Shakespearean Thinking Lectures

This is a special page associated with my Easter Term 2017 lecture course ‘Shakespearean Thinking’. Anyone can look at the page — it’s not private — but only those attending the lectures are encouraged to post comments here.

It will serve three purposes. First, it will include a summary of the course and any other information that becomes relevant (including handouts from the lectures). Second, it will allow people to ask questions about things I have said or omitted to say. Third, it will allow us to gather a collection of quotations and ideas for the final lecture.

These lectures will introduce the different kinds of thinking that feature in Shakespeare’s work, from the impulsive to the contemplative, and from the generic to the unique. They will raise questions about which thoughts we should attribute to Shakespeare, and which to his characters, and when it’s really appropriate to describe them as thoughts at all. Each lecture will focus on a variety of specific examples, and will aim to be relevant to a wide range of Shakespeare’s works.

The four lecture titles are as follows:
1. Fast and Slow Thinking
2. Thinking in Groups, Thinking Alone
3. Atypical Minds
4. Who’s / Whose Thinking?

The final lecture asks a question in which I hope the audience will participate by providing examples. Can we identify moments where we seem to be reading Shakespeare thinking, either in the sense that we are in the presence of his particular views, intellectual habits, or emotional tendencies, or something like that? This seems a difficult thing to do. What form might the evidence take? The alternative to catching Shakespeare thinking is catching characters thinking in distinctive and perhaps surprising ways. We can keep an eye out for these too, at the same time.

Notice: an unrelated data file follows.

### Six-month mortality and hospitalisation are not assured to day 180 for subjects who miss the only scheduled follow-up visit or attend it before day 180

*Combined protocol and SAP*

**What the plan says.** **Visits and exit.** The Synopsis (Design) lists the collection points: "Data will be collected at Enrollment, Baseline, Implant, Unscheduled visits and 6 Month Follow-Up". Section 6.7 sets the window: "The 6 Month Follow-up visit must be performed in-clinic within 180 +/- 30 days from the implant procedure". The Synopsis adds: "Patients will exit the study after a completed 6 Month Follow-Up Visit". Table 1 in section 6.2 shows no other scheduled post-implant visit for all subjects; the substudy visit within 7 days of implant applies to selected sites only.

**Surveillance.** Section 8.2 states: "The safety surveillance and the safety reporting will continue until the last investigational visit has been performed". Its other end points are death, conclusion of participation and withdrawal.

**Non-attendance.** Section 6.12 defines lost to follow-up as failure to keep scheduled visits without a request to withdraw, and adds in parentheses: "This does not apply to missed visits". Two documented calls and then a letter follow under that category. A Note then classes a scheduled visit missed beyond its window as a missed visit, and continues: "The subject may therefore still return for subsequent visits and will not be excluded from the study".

I would like anyone attending the lectures, and spotting something in their reading this term that might be pertinent to the final session, to post a comment here. I have to approve comments in this blog, but will do so promptly. Please chip in!

Update, May 8th

Here are the handouts from the first two lectures:

And here are a couple of suggestions I’ve received in answer to the request for possible signs of ‘Shakespeare thinking’ for / as himself.

(i) One person suggested that Sonnets 135 and 136 make the name ‘Will’ so prominent that, even if we allow for some game-playing, they must evoke a personal voice and point of view: ‘Make but my name thy loue,and loue that still, And then thou louest me for my name is Will‘. I like this idea: hiding in plain sight.

(ii) Another suggested that when Mercutio in Romeo and Juliet calls down ‘a plague o’ both your houses’, he is speaking as if from outside the play, voicing a sort of revulsion at the violence and loss and waste. I like this idea too: Mercutio’s ‘Queen Mab’ speech suggests he has an affinity with the world of imagination, and a capacity to step outside the world of the fiction.

Update, May 20th

The course is now finished. Here are the handouts from the last two lectures:

I didn’t get any more suggestions from those attending the lectures. I suspect that what seems to me like a flexible interactive medium seems very slow-moving to those who are more tech-whizzy.

E-mail me at rtrl100[at]